464 F2d 86 Holmes v. Wack
464 F.2d 86
Sharon Kay HOLMES, Plaintiff-Appellant,
James Walter WACK, Defendant-Appellee.
United States Court of Appeals,
July 13, 1972.
Rehearing Denied Aug. 2, 1972.
Jack B. Sellers, Drumright, Okl. (Allen B. Mitchell, Sapulpa, Okl., and Joe A. Moore, Memphis, Tenn., of counsel, on the brief), for plaintiff-appellant.
James E. Poe, of Covington, Gibbon & Poe, Tulsa, Okl. (Richard D. Gibbon, of Covington, Gibbon & Poe, Tulsa, Okl., on the brief), for defendant-appellee.
Before LEWIS, Chief Judge, and KILKENNY* and DOYLE, Circuit Judges.
WILLIAM E. DOYLE, Circuit Judge.
This is a diversity action in which the plaintiff sought damages for personal injuries growing out of an automobile accident which occurred at Pryor, Oklahoma, November 25, 1965. Plaintiff, who was then an 18-year-old student, was a passenger in the back seat of an automobile which was being driven by her father. Her father's car was hit from behind with considerable impact. The sole issue tried was that of the plaintiff's personal injuries.
There were two trials, and following a verdict in favor of the plaintiff in the first one the trial court granted a new trial. Plaintiff, through her lawyer, had refused to accept a remittitur which would have reduced the judgment from $15,000.00 to $5,000.00. At the second trial liability was not disputed, but this time the verdict was in favor of the defendant, the jury apparently concluding that plaintiff had not suffered actual damages.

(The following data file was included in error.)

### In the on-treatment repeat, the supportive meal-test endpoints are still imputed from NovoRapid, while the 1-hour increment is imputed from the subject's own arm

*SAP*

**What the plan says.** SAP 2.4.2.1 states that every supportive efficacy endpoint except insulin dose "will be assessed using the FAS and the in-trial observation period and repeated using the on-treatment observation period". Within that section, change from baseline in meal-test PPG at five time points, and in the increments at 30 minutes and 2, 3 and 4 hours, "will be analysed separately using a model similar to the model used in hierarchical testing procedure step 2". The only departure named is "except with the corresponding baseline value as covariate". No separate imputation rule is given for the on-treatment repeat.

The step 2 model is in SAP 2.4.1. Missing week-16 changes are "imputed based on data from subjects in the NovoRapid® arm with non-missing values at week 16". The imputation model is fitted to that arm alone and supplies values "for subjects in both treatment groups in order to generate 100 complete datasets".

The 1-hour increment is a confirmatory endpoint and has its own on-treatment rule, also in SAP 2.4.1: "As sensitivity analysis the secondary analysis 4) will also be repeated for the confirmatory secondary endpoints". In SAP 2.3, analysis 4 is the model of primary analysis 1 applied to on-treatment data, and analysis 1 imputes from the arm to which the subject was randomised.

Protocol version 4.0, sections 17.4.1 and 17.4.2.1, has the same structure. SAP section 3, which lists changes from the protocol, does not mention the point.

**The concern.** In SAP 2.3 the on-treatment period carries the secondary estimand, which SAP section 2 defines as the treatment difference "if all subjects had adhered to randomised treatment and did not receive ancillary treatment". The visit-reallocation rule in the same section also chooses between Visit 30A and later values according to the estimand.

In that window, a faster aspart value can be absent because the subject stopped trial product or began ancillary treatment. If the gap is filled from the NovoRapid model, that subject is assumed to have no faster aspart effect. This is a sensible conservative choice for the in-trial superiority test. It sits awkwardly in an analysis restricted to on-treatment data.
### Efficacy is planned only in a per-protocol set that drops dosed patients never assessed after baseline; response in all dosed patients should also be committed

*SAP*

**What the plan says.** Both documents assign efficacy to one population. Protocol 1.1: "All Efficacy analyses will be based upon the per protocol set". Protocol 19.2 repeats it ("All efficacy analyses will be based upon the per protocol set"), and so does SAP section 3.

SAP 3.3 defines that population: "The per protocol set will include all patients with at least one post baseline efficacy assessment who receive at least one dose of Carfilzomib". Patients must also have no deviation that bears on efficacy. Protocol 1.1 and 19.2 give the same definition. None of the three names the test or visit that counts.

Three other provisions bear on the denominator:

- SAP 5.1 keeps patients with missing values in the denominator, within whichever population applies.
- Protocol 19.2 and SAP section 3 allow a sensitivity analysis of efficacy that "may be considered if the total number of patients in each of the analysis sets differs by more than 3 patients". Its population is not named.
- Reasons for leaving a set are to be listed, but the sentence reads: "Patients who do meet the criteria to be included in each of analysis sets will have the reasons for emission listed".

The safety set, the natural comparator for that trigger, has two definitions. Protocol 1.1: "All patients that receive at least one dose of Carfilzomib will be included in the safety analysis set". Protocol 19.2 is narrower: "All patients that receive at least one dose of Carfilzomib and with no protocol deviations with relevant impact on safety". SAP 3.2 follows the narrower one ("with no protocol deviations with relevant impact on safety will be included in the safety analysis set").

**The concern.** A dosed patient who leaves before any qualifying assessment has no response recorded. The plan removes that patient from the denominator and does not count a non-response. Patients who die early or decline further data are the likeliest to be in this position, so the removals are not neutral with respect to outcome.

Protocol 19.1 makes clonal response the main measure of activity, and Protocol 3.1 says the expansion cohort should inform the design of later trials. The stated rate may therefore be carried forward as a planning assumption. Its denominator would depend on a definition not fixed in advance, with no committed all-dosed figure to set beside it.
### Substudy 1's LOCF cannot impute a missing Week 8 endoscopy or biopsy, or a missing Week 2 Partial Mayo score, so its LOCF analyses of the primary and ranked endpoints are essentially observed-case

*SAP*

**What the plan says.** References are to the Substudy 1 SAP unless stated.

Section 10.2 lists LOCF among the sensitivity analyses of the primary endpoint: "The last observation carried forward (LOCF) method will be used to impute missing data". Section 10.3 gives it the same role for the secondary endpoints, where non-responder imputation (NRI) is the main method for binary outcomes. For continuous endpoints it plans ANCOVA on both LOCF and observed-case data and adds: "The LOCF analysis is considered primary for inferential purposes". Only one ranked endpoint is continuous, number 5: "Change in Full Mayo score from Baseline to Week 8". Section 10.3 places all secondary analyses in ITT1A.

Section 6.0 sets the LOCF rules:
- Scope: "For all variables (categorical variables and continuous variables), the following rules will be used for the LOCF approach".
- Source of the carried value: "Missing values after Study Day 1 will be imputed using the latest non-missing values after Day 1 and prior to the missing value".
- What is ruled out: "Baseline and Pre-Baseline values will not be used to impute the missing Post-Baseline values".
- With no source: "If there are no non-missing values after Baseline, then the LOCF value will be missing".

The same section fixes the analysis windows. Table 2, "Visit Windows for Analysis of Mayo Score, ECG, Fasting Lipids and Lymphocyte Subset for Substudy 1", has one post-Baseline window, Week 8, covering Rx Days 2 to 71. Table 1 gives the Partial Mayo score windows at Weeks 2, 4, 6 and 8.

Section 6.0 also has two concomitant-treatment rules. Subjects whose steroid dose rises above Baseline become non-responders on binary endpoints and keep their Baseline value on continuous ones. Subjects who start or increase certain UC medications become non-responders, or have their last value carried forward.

At the time of the accident, plaintiff was a passenger in the back seat of the car and was leaning over in the act of putting on her shoes when the collision occurred. It is inferable from her testimony that she was temporarily unconscious. She stated that she did not remember the accident or the incidents which followed, and that her memory was restored only at the time of examination in the hospital emergency room (to which she was taken). Testimony was given by the attending physician who stated that she complained of a headache and showed symptoms of confusion and disorientation, but that the confusion dissipated as the examination progressed. There was no abrasion or other evidence of trauma, and the total bill for the emergency treatment was $7.50.